Indeed, the two-party system is a stilted one and it precludes certain political options from the outset. However, the Republicans are notorious for moving further and further to the right, so Americans have effectively gotten more than two options over time. The modern Republicans have always stood almost entirely for the wealthiest business class, and they used to be free marketeers before the cult of Trump.
The Democrats have been much less principled than the Republicans, so since at least Bill Clinton’s triangulations they’ve moved to the right along with the Republicans, up till the point of the neoliberal centrist consensus. That universal rightward move in the US demoralized young people, blue-collar workers, and leftists, which largely cost Hillary Clinton the election. Young people don’t vote, though, which cost Bernie Sanders and Warren their chances, in turn.
I notice that to make up for the lack of “full-spectrum” representation, party defenders speak of the different “wings” of their party and of how theirs is a “big tent party.” That must be a largely rhetorical move, though, since the party has to work towards enacting a unified platform. So the ritual is typically for the candidate to lean leftward or rightward during the campaign, depending on the party, and then to lean in the opposite direction towards the center during the election, to appeal to moderates.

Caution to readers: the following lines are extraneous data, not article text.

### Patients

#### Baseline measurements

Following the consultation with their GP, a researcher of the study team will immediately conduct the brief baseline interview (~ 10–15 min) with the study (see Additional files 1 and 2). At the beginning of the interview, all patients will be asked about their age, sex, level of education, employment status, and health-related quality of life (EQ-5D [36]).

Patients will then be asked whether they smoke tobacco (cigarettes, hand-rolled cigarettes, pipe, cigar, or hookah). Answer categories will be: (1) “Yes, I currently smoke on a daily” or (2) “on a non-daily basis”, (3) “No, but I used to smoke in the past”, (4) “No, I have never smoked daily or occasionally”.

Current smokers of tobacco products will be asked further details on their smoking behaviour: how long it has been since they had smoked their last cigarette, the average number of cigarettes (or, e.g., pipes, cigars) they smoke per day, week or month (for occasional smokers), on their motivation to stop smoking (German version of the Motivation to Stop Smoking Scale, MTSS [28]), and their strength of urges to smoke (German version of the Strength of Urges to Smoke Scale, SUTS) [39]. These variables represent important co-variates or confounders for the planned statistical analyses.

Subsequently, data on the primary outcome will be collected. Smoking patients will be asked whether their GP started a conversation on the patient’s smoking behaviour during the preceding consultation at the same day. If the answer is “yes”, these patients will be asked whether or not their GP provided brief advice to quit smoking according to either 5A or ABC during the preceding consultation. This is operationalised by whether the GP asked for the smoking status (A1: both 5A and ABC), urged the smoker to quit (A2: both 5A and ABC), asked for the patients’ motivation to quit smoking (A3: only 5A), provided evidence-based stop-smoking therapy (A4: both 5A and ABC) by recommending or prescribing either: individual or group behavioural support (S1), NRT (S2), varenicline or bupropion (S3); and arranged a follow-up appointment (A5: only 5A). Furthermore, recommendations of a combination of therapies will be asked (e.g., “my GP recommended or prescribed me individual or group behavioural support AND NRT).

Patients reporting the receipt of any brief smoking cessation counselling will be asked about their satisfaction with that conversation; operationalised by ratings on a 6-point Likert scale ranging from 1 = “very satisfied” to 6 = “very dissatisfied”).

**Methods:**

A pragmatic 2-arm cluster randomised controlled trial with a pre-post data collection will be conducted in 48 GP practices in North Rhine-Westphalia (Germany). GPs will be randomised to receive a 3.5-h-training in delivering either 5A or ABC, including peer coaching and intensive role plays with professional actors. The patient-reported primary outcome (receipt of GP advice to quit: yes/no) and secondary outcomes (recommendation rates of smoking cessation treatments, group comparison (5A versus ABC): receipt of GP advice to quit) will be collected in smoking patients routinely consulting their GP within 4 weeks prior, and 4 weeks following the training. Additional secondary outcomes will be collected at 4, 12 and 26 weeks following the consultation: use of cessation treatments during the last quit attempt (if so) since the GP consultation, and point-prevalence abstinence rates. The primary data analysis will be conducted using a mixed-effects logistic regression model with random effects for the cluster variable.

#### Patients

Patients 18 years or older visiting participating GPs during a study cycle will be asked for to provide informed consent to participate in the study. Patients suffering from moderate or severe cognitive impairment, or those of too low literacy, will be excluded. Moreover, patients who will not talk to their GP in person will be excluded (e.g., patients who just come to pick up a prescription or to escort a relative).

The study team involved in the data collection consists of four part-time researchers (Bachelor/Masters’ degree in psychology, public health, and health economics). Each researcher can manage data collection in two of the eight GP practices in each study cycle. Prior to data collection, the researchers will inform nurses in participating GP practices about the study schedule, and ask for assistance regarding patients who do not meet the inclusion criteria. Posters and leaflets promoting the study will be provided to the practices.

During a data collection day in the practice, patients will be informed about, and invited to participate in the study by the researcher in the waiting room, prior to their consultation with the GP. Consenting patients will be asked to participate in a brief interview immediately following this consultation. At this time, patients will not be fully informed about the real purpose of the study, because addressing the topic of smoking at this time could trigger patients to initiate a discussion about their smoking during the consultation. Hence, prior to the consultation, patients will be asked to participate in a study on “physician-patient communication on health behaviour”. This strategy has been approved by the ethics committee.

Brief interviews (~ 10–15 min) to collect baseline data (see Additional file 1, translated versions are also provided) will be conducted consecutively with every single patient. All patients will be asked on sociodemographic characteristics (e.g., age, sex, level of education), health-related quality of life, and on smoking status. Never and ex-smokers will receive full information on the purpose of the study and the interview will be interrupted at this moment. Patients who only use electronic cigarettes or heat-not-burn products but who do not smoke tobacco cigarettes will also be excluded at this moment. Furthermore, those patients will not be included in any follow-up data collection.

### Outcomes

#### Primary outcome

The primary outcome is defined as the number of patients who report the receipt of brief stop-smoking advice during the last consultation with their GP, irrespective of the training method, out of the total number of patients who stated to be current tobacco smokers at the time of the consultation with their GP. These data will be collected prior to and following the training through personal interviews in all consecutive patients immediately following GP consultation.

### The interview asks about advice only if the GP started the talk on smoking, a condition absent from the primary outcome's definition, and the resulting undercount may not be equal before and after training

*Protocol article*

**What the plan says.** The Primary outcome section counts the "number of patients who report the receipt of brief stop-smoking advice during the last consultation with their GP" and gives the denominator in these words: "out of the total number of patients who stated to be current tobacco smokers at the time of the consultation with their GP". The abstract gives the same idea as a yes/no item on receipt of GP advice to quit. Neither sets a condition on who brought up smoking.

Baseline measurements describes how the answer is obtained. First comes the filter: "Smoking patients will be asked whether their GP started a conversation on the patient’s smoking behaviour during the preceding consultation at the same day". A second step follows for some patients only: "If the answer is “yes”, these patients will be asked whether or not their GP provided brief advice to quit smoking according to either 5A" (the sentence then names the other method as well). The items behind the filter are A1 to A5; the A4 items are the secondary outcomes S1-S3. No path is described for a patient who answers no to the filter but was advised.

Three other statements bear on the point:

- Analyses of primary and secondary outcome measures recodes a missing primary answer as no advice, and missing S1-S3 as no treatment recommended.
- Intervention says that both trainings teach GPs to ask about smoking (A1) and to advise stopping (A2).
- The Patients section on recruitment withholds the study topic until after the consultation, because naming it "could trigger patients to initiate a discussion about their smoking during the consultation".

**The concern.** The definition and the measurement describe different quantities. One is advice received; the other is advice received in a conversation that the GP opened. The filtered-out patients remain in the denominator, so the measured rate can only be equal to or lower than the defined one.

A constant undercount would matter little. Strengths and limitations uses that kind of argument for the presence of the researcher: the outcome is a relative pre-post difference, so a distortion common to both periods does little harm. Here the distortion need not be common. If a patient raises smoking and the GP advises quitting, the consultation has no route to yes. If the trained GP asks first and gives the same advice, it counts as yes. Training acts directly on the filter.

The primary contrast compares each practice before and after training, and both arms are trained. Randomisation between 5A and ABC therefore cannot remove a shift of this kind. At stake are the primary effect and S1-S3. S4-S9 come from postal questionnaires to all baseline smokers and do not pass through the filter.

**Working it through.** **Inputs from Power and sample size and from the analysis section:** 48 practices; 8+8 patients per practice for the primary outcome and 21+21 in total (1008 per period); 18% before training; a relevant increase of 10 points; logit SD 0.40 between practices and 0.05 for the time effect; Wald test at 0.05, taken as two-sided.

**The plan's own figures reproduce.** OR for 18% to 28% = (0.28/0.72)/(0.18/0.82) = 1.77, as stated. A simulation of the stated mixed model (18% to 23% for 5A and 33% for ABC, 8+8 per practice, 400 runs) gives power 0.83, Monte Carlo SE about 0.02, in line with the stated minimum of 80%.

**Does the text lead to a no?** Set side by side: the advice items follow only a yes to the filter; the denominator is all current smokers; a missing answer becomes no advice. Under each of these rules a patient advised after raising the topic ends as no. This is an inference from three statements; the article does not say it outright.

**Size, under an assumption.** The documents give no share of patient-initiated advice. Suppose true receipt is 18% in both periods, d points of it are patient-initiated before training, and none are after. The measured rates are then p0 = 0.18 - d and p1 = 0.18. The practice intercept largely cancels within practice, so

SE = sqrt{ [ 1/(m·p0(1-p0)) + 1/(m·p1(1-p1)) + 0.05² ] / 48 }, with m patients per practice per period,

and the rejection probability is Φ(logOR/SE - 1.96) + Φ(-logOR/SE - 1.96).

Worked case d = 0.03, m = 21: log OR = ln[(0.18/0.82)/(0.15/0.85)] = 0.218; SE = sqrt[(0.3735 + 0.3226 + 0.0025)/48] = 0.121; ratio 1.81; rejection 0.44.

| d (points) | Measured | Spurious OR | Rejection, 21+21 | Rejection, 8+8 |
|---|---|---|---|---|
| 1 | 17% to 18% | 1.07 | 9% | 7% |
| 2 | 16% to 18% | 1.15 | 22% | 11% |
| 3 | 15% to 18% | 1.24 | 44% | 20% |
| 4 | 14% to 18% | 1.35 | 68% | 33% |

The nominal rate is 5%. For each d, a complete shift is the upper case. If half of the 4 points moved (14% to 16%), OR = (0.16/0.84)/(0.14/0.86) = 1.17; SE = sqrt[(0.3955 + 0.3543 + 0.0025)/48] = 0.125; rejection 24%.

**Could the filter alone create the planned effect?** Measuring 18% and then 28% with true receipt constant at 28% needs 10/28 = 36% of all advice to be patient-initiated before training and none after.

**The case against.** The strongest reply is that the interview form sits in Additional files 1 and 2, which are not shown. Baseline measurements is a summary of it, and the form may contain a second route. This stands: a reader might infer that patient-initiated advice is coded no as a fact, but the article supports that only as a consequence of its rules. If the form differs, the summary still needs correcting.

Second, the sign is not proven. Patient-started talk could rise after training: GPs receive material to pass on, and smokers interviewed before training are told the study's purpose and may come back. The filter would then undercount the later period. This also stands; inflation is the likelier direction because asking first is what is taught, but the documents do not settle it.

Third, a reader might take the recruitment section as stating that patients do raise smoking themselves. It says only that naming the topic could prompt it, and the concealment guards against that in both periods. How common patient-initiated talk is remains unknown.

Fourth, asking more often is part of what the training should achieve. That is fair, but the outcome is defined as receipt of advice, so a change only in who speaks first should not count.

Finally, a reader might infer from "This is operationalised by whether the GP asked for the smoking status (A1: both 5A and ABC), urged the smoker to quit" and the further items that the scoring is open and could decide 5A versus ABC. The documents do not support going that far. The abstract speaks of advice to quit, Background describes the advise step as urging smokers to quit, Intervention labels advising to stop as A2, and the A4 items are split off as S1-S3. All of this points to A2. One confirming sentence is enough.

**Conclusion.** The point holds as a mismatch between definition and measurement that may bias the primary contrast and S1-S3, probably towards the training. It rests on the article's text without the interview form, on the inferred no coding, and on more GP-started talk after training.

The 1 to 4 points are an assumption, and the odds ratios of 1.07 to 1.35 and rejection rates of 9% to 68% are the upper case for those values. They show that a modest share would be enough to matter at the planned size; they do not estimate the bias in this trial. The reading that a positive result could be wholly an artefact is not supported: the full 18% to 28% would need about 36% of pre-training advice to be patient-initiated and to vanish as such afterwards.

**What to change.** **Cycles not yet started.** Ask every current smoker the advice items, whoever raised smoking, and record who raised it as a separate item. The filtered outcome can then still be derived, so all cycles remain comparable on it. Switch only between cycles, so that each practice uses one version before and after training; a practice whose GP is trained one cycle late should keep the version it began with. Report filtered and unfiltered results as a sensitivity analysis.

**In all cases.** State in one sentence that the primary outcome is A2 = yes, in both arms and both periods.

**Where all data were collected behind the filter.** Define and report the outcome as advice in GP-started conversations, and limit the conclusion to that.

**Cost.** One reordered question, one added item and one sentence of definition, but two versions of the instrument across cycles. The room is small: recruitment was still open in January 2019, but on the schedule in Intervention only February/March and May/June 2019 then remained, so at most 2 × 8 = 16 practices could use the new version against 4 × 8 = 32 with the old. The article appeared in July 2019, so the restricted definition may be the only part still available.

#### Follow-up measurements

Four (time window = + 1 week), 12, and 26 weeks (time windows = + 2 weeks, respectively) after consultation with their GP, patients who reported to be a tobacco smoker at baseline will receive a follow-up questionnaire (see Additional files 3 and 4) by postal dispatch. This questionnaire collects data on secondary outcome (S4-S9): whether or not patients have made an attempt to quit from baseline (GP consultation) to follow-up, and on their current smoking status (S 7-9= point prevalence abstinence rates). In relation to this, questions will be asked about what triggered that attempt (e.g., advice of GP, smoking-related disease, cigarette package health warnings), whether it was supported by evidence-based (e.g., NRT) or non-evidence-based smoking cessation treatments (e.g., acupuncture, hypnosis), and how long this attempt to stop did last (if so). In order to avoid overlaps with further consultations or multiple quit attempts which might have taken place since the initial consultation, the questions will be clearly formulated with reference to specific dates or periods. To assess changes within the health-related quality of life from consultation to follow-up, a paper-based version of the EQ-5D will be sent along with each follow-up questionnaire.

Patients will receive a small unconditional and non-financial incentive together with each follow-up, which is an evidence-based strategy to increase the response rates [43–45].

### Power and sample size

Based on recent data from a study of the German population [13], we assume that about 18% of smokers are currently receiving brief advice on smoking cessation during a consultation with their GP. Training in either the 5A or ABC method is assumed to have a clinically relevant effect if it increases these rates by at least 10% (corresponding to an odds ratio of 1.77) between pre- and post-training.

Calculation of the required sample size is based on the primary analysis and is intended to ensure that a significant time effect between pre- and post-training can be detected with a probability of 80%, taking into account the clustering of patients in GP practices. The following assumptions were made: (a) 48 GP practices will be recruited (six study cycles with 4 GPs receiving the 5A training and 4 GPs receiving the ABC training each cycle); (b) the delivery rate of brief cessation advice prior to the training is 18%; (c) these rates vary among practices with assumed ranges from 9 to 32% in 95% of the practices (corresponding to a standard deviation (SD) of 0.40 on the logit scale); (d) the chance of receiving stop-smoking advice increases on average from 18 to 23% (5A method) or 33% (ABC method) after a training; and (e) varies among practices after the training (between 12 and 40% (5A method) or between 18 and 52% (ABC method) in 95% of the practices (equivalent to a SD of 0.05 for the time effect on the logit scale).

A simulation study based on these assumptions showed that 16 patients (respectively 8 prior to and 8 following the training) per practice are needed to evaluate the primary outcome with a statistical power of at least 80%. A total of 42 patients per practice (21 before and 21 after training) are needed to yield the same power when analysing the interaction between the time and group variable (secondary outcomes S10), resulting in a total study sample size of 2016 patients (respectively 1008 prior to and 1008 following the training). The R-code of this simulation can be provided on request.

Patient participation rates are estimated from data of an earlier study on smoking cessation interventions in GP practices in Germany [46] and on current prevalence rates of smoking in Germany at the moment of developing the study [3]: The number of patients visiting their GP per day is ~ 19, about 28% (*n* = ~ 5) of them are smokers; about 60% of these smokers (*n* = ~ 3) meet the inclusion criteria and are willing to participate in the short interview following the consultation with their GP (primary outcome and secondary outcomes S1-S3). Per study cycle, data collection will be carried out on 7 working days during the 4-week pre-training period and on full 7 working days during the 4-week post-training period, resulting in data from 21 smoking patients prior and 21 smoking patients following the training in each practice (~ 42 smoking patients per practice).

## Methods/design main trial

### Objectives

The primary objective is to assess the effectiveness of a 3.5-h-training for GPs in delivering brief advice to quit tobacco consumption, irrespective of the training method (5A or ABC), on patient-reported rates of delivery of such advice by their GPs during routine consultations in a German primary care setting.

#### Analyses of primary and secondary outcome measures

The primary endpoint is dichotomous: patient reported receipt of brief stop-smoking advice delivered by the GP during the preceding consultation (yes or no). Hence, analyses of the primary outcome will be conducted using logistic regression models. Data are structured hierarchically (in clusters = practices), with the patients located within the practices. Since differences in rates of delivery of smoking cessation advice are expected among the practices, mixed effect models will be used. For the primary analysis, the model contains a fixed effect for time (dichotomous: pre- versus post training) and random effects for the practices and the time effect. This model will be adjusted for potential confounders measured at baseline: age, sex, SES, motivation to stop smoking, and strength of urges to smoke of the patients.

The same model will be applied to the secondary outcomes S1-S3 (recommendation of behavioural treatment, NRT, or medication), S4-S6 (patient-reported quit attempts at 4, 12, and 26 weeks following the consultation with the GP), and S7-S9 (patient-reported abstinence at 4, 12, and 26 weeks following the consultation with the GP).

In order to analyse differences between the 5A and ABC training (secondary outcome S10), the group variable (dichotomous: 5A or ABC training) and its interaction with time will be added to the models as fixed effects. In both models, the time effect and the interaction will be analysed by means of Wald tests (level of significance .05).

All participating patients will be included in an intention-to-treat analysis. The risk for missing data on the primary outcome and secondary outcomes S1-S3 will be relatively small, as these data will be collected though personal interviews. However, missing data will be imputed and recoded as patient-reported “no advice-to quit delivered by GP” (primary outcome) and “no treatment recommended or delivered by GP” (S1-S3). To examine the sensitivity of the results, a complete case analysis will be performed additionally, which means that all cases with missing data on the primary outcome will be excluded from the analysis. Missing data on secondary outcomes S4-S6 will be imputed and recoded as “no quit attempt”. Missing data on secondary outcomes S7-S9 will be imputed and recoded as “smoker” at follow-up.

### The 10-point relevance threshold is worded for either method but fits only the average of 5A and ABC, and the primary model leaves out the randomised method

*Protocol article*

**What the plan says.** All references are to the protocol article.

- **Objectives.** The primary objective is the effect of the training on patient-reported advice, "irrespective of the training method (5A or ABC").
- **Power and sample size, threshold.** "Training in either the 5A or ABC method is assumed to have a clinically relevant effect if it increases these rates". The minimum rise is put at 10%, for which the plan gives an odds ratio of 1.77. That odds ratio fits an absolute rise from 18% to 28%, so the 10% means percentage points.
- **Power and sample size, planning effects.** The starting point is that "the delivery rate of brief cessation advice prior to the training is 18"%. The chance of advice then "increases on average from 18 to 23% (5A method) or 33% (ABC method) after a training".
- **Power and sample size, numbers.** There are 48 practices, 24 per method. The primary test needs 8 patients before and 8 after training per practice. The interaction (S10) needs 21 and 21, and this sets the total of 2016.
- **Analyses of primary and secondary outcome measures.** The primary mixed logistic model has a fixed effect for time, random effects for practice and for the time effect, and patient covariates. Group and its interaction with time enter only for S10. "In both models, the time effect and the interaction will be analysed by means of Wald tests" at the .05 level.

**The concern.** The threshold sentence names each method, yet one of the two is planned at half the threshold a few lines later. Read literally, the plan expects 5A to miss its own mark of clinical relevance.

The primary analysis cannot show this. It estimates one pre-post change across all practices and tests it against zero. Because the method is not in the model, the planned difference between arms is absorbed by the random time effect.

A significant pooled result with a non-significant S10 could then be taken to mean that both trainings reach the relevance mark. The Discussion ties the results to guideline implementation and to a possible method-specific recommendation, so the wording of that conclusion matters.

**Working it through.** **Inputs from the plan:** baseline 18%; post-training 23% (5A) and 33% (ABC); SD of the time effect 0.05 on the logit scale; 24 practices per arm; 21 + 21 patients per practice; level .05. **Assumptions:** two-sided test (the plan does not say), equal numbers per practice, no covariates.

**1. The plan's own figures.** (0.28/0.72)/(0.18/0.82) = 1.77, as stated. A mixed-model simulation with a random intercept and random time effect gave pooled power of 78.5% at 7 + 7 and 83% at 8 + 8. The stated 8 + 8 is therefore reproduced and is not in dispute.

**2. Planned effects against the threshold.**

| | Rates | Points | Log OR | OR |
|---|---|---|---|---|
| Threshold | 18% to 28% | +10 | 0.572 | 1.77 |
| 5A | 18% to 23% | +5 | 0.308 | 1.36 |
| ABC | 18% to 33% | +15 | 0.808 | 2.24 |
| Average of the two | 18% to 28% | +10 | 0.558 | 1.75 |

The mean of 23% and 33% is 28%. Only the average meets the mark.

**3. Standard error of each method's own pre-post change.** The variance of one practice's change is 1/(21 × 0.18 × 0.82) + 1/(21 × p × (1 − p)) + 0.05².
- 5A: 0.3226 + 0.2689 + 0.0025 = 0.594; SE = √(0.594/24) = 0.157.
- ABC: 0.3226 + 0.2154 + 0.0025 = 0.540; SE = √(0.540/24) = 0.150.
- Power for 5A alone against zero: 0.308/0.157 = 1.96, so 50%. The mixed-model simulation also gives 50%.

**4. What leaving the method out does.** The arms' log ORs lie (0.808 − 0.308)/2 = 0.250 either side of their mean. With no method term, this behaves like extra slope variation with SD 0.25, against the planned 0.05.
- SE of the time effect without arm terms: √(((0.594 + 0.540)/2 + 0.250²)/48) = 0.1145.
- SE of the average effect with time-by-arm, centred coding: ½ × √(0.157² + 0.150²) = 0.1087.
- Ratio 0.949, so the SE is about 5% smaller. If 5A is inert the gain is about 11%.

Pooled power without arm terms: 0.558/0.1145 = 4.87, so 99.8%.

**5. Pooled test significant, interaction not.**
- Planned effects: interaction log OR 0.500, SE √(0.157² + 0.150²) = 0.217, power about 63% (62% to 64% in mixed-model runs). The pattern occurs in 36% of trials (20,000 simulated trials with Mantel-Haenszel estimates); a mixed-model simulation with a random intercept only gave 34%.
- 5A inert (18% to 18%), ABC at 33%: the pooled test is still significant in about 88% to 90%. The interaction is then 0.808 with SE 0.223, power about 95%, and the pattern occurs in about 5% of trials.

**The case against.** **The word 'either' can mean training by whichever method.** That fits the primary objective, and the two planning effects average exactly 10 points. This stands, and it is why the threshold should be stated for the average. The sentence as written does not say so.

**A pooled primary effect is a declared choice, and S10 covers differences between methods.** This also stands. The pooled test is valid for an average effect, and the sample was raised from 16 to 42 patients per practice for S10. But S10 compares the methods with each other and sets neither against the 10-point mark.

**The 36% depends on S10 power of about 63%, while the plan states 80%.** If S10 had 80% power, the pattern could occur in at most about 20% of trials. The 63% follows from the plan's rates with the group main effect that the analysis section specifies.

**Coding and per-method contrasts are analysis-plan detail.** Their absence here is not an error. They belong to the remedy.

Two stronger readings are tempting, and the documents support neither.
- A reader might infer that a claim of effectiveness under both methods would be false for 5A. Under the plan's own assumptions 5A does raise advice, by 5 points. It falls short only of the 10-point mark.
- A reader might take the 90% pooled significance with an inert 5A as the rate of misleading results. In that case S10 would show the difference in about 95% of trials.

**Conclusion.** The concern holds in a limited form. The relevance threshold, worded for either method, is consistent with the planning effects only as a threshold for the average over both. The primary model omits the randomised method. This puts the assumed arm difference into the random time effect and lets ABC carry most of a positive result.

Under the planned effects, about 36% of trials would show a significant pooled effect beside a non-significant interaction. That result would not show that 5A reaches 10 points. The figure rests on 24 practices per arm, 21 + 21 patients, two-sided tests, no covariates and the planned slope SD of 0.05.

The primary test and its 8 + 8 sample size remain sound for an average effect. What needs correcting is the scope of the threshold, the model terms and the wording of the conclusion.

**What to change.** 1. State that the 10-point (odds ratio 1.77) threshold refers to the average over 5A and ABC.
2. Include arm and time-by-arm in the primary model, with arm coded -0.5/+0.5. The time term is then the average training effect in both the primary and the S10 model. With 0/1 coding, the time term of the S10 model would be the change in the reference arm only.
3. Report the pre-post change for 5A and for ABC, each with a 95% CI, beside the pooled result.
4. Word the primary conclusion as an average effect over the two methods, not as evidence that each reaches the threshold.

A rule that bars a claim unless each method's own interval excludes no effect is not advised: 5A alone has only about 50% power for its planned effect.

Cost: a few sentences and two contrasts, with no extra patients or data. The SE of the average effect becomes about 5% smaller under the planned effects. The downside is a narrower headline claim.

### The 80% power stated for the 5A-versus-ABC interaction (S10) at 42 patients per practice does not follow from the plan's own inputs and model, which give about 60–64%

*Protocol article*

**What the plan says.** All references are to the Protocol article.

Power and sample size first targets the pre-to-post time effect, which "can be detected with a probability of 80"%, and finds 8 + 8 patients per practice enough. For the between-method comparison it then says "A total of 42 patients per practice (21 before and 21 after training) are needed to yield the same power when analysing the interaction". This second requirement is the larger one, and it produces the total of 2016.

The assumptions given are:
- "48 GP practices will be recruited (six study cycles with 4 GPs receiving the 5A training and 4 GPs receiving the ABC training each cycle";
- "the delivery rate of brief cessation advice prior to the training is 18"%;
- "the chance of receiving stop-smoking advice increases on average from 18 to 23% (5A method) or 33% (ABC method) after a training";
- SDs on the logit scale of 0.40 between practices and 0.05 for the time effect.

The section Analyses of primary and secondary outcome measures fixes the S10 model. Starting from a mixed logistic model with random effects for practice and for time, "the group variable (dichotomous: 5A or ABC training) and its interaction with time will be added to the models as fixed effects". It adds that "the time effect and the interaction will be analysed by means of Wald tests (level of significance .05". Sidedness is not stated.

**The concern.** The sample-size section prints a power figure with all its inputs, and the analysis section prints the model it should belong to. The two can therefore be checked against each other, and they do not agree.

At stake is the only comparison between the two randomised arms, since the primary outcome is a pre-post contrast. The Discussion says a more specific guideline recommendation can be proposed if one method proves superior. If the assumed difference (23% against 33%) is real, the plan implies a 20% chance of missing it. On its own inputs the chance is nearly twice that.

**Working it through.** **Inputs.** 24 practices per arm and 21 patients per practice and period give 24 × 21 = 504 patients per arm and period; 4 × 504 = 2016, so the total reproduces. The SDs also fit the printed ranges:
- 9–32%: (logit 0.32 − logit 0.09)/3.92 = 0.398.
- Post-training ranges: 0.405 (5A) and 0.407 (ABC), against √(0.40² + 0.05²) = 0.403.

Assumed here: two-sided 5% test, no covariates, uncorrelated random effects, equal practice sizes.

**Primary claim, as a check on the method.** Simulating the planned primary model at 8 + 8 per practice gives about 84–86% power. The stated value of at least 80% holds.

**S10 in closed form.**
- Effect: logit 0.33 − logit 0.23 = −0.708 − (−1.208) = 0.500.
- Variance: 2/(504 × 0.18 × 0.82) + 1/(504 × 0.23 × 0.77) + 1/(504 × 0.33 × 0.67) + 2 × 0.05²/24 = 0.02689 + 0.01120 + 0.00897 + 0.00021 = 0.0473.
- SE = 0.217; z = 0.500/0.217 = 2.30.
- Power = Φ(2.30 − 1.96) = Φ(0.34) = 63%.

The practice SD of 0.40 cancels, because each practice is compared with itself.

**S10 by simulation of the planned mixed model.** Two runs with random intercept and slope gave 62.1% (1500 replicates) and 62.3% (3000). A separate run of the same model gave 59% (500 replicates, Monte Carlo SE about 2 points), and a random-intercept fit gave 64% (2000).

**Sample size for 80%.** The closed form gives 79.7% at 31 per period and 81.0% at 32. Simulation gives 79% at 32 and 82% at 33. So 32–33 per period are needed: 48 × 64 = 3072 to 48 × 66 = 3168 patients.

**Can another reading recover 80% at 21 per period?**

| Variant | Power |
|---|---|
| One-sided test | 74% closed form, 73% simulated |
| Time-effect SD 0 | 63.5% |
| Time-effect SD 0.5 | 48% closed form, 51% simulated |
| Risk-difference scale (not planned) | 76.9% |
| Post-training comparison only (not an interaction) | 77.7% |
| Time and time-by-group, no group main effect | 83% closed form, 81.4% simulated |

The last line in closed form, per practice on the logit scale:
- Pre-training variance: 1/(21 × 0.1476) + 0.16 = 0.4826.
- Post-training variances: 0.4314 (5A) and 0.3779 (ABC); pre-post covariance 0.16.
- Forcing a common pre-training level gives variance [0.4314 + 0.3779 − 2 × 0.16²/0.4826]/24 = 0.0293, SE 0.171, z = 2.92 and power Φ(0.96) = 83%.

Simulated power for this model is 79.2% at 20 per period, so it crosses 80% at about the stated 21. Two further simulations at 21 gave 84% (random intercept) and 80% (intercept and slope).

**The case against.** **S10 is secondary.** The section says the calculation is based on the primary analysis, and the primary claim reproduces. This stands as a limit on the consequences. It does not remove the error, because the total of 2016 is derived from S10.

Mind you, that’s changed since at least George W. Bush, since the Republicans realized the rigging of the Electoral College enables them to win just by appealing to the minority of voters who comprise their rabid base. Thus, the GOP has eliminated its moderates and moved ever further to the right, giving the world the dark miracle of President Trump.
As for where the economists stand in all of this, it’s not with any set of objective facts, since economics is a pseudoscience. They go largely where the money is. But economics has also been as politicized as the Supreme Court, so there are liberal and conservative economists, to suit each party platform, and never the twain shall meet.